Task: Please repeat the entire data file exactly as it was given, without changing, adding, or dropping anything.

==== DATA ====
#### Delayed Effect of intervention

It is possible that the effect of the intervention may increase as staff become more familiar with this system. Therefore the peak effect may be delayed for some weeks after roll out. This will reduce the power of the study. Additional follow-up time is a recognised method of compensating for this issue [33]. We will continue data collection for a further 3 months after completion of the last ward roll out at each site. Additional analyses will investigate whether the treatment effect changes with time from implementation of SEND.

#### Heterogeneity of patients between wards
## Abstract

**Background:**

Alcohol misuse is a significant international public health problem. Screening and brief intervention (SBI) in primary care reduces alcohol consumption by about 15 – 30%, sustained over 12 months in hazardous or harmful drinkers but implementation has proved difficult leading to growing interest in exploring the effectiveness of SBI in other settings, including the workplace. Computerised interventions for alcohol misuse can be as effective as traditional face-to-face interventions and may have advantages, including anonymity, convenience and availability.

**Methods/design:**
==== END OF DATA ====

#### Delayed Effect of intervention

It is possible that the effect of the intervention may increase as staff become more familiar with this system. Therefore the peak effect may be delayed for some weeks after roll out. This will reduce the power of the study. Additional follow-up time is a recognised method of compensating for this issue [33]. We will continue data collection for a further 3 months after completion of the last ward roll out at each site. Additional analyses will investigate whether the treatment effect changes with time from implementation of SEND.

#### Heterogeneity of patients between wards
## Abstract

**Background:**

Alcohol misuse is a significant international public health problem. Screening and brief intervention (SBI) in primary care reduces alcohol consumption by about 15 – 30%, sustained over 12 months in hazardous or harmful drinkers but implementation has proved difficult leading to growing interest in exploring the effectiveness of SBI in other settings, including the workplace. Computerised interventions for alcohol misuse can be as effective as traditional face-to-face interventions and may have advantages, including anonymity, convenience and availability.

**Methods/design:**